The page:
Dr Simon Usherwood
During a roundtable discussion on elections last night here at Surrey, I was asked what the impact would be of Hollande’s election on the existing European-level agreements on austerity. After some metaphorical beating around the bush, I replied that I thought the impact would be marginal, akin to a child who gets some crayons and is allowed to draw a pretty picture while the grown-ups get on with the real business.
After some reflection, I would I still stand by this. Franceis not the EU’s leader anymore, whatever its politicians say, and in the face of broad German popular support for the austerity agenda it’s very hard to see the current coalition in Berlin giving any ground on the matter. Even the poor showing in Nordrhein-Westfalen this week won’t change that.
However, I can concede that kids with crayons have their value. In particular, if we assume that Merkel needs to present at least some kind of common position with Hollande if eurozone policy is not to completely dry up, then there could be a positive effect of letting le petit François make the Fiscal Pact and the austerity packages look a bit more attractive, even as the Greeks, the Irish and the rest have to swallow them down. Even a cosmetic addition of a growth package – long on words, short on substance – would be symbolically important, giving Hollande something to take back home, and giving any new Greek coalition the leeway to move on to the next tranche of aid.
Part of the problem is clearly that there is no strong leadership from any quarter, national or European. From a sniping UK to a sanguine EU President to Merkel’s inflexible stance, there has not been a direction of travel, only of drift. Kid’s drawings might put a passing smile on one’s face but they do not make for a broad policy position on macroeconomics. Indeed, Hollande’s lack of joined-up thinking on economic policy further reinforces the impression that he is going to be a pragmatist, in an effort to avoid a repetition of François Mitterrand’s socialist missteps in the early years of his presidency.In the longer term, all this might open the door to a more fundamental swing towards growth, especially if the eurozone crisis can be contained and recession halted. Those are very big preconditions that do not appear to be in hand at all at the moment, especially if things fall apart in the next couple of months (e.g. an Irish no vote, a proper run on Greek banks, an anti-austerity coalition in Greece, etc.). For now, we might ask François to look in his colouring box to find some orange, to draw some carrots to match the huge sticks that his big sister has already put there.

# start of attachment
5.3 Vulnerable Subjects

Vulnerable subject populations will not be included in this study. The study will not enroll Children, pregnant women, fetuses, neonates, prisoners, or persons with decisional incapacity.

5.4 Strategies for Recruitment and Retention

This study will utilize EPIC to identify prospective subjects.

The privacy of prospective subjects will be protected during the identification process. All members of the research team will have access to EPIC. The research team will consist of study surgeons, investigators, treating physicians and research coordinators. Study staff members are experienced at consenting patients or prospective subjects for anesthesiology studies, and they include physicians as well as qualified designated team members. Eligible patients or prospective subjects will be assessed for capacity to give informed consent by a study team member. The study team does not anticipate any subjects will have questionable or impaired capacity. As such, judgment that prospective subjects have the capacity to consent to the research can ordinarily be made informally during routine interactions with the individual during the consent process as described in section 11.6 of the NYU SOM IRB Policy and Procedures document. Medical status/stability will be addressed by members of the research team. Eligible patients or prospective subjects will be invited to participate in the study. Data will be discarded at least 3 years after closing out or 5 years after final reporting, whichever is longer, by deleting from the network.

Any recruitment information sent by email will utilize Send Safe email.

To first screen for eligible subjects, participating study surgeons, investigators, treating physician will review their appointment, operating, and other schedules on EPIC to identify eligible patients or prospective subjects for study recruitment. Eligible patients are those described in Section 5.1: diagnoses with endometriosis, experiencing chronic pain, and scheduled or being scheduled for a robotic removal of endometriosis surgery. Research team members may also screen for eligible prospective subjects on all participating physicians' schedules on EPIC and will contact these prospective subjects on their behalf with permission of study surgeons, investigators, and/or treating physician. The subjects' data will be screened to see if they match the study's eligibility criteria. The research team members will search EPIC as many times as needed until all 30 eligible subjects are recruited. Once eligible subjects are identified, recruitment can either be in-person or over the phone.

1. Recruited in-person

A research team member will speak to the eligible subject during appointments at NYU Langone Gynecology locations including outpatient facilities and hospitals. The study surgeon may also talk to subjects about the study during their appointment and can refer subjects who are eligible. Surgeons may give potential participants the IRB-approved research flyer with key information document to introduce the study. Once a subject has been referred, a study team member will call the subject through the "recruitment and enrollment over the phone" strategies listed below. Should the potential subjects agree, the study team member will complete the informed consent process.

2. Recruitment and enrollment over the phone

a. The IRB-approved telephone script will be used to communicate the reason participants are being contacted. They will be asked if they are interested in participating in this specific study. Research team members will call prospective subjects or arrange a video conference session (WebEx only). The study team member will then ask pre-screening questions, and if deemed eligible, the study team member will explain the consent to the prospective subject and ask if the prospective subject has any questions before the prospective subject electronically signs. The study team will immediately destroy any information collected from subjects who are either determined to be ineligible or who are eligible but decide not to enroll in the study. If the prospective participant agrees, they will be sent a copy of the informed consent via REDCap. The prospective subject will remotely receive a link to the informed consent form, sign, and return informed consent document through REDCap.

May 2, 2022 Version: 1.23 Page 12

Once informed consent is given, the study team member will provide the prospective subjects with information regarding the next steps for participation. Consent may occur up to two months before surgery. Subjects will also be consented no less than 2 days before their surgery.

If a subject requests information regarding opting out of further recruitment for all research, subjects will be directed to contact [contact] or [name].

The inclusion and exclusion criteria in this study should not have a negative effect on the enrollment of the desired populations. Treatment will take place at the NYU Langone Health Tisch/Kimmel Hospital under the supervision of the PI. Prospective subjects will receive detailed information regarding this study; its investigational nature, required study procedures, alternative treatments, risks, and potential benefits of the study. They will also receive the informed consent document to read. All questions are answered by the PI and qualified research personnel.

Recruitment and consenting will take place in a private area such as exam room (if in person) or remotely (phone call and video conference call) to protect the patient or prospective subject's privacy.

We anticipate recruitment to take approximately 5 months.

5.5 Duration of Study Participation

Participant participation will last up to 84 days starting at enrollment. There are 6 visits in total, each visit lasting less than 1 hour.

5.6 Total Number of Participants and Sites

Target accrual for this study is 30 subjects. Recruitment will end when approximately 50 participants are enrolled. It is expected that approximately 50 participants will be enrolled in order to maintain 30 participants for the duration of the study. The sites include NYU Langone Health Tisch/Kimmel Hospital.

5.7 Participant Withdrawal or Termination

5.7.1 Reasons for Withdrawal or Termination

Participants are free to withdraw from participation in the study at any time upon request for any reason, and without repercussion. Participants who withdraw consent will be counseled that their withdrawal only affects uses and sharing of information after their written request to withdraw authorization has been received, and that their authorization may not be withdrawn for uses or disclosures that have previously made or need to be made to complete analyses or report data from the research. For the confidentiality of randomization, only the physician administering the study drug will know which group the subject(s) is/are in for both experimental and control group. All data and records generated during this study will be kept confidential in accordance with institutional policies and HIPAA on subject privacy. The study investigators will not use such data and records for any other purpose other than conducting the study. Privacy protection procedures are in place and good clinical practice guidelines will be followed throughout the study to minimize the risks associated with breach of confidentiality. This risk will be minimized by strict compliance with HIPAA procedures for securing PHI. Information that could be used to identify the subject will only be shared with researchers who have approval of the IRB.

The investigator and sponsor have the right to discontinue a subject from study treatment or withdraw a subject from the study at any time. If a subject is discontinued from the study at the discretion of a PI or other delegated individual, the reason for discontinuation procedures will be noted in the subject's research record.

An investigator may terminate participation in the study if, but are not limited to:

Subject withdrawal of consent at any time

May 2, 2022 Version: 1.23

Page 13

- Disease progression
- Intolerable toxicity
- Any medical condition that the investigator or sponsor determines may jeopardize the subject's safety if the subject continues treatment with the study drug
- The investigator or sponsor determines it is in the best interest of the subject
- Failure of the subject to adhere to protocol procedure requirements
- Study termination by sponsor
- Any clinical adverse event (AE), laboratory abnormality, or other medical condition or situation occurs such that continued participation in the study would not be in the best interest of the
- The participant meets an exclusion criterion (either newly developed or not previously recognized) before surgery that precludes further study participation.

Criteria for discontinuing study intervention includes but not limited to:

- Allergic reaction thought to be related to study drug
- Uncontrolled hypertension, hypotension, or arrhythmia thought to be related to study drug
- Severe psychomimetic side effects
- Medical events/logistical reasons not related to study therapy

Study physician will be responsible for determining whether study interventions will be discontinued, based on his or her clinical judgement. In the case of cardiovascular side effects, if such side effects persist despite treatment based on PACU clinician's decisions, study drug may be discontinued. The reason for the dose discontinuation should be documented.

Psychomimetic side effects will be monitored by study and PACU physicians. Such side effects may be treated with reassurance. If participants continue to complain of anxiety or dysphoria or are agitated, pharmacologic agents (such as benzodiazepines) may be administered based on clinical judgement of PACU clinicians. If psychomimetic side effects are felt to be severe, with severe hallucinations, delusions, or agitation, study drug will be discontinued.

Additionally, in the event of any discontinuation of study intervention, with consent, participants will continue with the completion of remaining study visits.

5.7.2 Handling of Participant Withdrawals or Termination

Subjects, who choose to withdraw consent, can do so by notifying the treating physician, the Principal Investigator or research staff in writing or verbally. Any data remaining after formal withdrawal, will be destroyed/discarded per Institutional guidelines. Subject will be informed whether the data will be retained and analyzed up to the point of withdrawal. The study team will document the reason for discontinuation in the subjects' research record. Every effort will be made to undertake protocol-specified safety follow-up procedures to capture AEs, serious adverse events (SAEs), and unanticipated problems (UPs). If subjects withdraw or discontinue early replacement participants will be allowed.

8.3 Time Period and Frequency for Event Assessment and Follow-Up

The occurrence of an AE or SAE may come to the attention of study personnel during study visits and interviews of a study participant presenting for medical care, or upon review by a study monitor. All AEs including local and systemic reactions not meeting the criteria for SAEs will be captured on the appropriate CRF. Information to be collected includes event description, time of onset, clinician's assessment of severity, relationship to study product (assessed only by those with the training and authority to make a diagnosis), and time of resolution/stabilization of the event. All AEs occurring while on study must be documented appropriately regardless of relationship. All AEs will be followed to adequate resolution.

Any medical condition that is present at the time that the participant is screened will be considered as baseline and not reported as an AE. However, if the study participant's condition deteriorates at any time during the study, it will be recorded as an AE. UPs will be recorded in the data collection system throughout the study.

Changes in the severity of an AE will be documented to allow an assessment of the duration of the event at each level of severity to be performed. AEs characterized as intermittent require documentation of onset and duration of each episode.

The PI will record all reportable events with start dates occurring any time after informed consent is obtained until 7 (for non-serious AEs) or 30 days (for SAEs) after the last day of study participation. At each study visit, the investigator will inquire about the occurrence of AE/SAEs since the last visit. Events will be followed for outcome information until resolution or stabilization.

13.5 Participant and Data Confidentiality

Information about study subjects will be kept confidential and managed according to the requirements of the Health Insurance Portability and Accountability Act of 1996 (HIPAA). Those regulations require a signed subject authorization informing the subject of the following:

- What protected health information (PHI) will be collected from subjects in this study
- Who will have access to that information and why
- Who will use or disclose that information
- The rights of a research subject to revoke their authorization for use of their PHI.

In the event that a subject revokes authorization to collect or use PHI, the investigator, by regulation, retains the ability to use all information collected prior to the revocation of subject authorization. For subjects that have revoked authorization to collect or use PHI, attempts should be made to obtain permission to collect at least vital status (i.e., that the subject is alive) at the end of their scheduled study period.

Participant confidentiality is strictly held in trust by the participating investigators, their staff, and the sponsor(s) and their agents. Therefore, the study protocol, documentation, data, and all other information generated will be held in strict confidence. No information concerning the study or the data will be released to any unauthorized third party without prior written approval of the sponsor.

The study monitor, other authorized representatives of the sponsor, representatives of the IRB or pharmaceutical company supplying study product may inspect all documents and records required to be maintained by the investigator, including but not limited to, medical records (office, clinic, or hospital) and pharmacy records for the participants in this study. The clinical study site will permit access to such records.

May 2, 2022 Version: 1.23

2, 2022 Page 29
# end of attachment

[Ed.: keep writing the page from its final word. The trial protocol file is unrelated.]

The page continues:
Dr Simon Usherwood is a Senior Lecturer at the School of Politics, University of Surrey.